When David Bishop bought a 30-year-old boat, the batteries were dying and the wiring was a mess. He decided to rebuild the nav system using several Raspberry Pis
Back in May 2021, my wife Lydia and I purchased our first boat, a 1994 Dehler 34 called Troppo Bella, and spent the summer exploring the beautiful waters around Conwy. Planning to venture further afield the following year, I decided it was time to rebuild the somewhat vintage navigation station.
With much of the wiring 30 years old and a scant complement of switches, the navigation station hadn’t kept pace with the numerous navigational devices, lights and living comforts that had been added over the years. Unfortunately, half of these additions had since been decommissioned due to faults, including the Navtex receiver, SSB weather fax receiver and autopilot. Sat at anchor using camping lights in the saloon to preserve our fading batteries, it was also clear we had to be able to control power consumption if we wanted to spend more than a night away.
We set a couple of aims for the revamp. Firstly, we wanted to make full use of the existing equipment that was still functional. This included the Furuno GP32 Navigator GPS at the navigation station and the Raymarine C80 multi-function display that was mounted on the binnacle. These devices are robust, waterproof and adventure-ready. Budget was also limited so upcycling what we had, rather than installing the latest navigational tech, was essential.
Secondly, we wanted to use the navigation station to plan and plot a route on screen, push it to the GPS, chartplotter and Navionics on our tablet, and be able to view our progress while sailing. While a laptop could do this job, space at the chart table was tight, plus recharging a laptop would be a hefty draw on house batteries during extended trips. We’d need something small and low power for the job.
But before any of this could be achieved I had to take out the moulded switch panel and instrument board and remove all of the old switch wiring. I was then left with a simple set of power and data wires coming in from instruments around the boat, which I carefully labelled. Realising I had now effectively made the boat unusable, the project suddenly felt epic: there would be no sailing until this project was complete!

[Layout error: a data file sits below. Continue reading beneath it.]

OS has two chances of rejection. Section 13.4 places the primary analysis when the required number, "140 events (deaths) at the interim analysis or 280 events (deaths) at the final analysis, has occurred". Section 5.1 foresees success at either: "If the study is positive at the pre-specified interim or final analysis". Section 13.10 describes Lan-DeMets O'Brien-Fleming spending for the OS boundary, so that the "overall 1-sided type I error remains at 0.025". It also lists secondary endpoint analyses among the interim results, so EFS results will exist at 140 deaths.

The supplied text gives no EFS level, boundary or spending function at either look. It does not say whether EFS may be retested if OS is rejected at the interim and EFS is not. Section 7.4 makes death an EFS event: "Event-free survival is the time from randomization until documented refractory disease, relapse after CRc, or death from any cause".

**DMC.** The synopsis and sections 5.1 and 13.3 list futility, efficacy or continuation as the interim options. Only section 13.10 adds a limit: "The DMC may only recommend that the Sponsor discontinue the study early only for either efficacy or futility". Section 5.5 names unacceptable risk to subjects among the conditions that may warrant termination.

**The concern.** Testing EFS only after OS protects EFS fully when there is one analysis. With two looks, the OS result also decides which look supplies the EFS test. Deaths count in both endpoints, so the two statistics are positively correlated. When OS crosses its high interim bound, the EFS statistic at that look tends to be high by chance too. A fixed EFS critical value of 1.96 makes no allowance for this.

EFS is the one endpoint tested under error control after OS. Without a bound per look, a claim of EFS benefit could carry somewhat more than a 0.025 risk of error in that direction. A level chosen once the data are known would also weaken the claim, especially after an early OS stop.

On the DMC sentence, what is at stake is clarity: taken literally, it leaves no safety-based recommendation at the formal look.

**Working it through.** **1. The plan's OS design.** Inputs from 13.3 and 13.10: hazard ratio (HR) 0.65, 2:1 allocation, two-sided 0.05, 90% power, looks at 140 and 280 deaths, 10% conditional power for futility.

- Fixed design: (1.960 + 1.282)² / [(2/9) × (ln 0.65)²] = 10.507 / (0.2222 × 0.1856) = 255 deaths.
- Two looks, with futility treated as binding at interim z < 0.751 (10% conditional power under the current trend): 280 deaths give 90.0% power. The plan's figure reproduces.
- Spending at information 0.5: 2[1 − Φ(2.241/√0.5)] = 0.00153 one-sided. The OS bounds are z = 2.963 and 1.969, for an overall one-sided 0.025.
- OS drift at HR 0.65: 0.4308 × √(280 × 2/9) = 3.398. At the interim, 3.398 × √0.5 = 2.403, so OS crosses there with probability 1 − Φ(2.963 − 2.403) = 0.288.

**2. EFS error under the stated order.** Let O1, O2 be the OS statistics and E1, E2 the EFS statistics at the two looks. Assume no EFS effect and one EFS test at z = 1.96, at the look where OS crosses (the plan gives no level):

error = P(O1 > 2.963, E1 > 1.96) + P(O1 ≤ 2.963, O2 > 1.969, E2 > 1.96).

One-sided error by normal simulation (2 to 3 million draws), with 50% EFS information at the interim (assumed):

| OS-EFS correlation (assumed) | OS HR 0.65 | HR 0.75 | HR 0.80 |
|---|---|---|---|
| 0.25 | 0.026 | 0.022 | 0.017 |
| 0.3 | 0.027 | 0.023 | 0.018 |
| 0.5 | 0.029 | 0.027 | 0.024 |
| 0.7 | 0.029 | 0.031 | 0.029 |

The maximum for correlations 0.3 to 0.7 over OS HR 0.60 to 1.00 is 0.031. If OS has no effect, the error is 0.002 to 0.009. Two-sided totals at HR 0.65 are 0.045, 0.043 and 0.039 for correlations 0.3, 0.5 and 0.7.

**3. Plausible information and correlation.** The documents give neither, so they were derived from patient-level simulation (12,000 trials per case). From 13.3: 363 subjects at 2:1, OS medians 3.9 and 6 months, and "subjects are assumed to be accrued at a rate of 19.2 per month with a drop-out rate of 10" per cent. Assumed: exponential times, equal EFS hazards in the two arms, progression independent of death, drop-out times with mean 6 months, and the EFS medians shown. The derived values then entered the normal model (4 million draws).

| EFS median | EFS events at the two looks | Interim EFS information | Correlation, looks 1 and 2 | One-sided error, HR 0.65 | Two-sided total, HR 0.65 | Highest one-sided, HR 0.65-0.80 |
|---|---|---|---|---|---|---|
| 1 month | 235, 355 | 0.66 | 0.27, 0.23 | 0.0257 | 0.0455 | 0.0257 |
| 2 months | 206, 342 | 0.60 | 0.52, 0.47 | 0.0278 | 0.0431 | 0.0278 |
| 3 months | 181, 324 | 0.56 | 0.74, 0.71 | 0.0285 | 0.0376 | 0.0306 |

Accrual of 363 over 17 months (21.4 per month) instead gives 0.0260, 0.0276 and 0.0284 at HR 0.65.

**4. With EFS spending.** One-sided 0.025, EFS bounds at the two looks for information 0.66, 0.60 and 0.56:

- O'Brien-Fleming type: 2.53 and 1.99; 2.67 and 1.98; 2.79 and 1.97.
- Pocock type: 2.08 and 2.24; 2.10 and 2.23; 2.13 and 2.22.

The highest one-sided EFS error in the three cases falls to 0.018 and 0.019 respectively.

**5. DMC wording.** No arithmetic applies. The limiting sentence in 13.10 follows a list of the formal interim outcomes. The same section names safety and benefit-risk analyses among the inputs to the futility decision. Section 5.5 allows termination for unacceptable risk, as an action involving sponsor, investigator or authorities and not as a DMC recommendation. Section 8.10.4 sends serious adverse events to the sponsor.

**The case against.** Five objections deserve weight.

The original layout had 10 switches and I calculated that I would ideally like around 30 to give complete control of our power usage. There was no room for ready-made switch panels, so I opted for a collection of individual Blue Sea Systems Contura switches that I could group and mount easily as space allowed.
Having decided we wanted an integrated computer for route plotting, the next step was to decide which one to use, how to fit it into the small space available and where to mount the display.
My daughters and I had already been tinkering with Raspberry Pis, a cheap computer no bigger than a pack of cards, designed to encourage children to learn about technology. These computers are easy to set up and well documented with many free books available from the Raspberry Pi Foundation.
Since their invention, Raspberry Pis have been used by sailors in boat computers for a range of purposes including navigation and autopilot systems, to monitor engines, bilges and tank levels, as well as manage solar power generation. This miniature computer was ideally suited to power our new navigation solution.
To plot a course, display our position on a digital chart and see AIS Targets, I wanted to use OpenCPN chartplotting software with licensed charts from o-charts.org and was delighted to discover OpenPlotter to get me started. This software bundle provided everything I needed, including the Raspberry Pi operating system, OpenCPN and Signal K. This last bit of software can be used to connect up the boat’s instruments (wind, speed, depth, GPS, routing, AIS) and make the data available over WiFi and